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A rare South Korea-US missile test is meant to show they can strike back after a flurry of North Korean missile tests

Benjamin Brimelow   

A rare South Korea-US missile test is meant to show they can strike back after a flurry of North Korean missile tests
  • North Korea test-launched a flurry of missiles during the first half of 2022.
  • The US and South Korea did a joint missile test in June to show they could respond to "provocations."

In June, US and South Korean forces fired eight missiles into the Sea of Japan in a coordinated show of strength.

The launches — a response to North Korea's firing of eight short-range ballistic missiles into the same waters a day earlier — "demonstrated the capability and posture to launch immediate precision strikes on the origins of provocations, even if North Korea launches missiles from various locations," South Korea's Joint Chiefs of Staff said.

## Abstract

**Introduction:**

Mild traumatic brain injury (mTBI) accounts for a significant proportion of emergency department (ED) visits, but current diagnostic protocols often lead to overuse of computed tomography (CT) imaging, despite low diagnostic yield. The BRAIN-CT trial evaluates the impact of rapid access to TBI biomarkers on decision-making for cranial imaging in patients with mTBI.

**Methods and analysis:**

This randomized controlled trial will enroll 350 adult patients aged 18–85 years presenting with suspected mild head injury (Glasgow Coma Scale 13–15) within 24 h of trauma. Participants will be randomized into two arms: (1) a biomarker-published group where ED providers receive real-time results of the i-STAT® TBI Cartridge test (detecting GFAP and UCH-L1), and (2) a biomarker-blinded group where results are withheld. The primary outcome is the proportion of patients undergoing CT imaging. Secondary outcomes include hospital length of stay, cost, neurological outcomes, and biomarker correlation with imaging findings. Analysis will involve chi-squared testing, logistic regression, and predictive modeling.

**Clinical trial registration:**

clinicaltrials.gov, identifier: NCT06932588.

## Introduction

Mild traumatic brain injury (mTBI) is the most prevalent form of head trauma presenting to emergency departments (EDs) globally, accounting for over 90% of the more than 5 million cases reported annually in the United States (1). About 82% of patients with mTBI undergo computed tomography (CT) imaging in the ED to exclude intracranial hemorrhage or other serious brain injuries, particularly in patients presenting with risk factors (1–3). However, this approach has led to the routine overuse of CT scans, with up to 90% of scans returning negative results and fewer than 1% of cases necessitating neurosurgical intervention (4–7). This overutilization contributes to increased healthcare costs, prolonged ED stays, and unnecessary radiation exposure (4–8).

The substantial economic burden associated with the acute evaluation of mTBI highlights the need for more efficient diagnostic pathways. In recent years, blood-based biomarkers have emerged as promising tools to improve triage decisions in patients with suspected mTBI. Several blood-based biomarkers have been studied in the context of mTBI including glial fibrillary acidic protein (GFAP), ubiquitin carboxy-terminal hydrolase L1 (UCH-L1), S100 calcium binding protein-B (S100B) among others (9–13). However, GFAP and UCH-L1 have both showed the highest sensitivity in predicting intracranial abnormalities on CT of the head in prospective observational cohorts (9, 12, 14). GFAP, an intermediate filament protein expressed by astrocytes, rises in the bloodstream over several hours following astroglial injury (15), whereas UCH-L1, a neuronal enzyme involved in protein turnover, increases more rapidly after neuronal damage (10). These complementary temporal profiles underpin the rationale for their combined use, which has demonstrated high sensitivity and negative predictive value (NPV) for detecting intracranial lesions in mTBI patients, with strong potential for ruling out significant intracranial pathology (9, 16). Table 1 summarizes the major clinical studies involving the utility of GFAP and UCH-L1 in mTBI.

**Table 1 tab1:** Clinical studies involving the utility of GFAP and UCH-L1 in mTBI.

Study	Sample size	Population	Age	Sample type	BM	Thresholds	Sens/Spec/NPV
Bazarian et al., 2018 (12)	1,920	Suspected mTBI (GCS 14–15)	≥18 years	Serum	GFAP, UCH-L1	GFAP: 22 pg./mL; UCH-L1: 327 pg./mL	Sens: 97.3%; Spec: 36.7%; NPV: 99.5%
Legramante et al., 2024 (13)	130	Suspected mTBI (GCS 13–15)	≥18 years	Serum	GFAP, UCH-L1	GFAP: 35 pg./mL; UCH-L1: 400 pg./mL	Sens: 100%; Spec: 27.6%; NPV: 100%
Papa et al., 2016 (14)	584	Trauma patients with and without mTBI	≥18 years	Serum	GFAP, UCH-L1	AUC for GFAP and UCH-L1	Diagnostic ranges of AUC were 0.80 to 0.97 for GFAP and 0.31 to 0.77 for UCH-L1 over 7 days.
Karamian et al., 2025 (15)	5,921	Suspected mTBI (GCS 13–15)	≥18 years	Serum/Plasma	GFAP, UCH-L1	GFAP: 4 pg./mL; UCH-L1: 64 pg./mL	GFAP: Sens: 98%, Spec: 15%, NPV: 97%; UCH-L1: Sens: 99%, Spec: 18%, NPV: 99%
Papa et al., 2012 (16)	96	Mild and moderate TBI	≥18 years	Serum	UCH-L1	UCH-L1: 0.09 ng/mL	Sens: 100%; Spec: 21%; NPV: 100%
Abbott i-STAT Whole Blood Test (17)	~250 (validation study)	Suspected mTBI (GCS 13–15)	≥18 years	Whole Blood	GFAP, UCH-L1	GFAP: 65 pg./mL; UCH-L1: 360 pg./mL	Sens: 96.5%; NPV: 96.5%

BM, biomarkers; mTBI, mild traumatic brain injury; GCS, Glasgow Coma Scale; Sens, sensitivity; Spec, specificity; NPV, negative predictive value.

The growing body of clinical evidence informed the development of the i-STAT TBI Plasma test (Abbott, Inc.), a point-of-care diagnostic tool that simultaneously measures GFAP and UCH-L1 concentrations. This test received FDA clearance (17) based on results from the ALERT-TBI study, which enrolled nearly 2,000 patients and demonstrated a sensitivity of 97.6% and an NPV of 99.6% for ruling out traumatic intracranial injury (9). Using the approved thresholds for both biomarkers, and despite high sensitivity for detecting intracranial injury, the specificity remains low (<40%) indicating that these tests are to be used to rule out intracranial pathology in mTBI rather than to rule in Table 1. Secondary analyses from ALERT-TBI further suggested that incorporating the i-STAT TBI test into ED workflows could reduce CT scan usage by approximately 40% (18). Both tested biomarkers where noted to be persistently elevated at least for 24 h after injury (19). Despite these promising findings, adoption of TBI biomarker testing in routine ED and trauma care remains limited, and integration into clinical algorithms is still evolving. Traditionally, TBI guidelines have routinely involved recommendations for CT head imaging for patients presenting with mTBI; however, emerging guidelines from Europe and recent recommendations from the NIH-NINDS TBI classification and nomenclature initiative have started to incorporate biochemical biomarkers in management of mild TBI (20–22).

They were just the latest in a flurry of missile tests around the Korean Peninsula. North Korea has launched over two dozen missiles since January, putting it on pace for what could be "the busiest year of missile-testing in North Korean history," according to Ankit Panda, a weapons expert at the Carnegie Endowment for International Peace.

The US-South Korean response was a first for new South Korean President Yoon Seok-youl, and reflects the increased importance Seoul is putting on its SRBM arsenal as well as its desire to increase those capabilities after restrictions on them were lifted last year.

Launch and response

The eight SRBMs that North Korea launched on June 5 represented the most test-launches that Pyongyang has ever conducted in a single day.

The missiles, believed to be a combination of KN-23s, KN-24s, and KN-24s, were launched from four locations within a 35-minute period. They traveled between 68 miles and 416 miles and reached altitudes of 15 miles to 55 miles.

Japanese Defense Minister Nobuo Kishi called the barrage "unprecedented" and said at least one missile flew on an irregular trajectory, possibly indicating that it was designed to evade anti-missile defenses.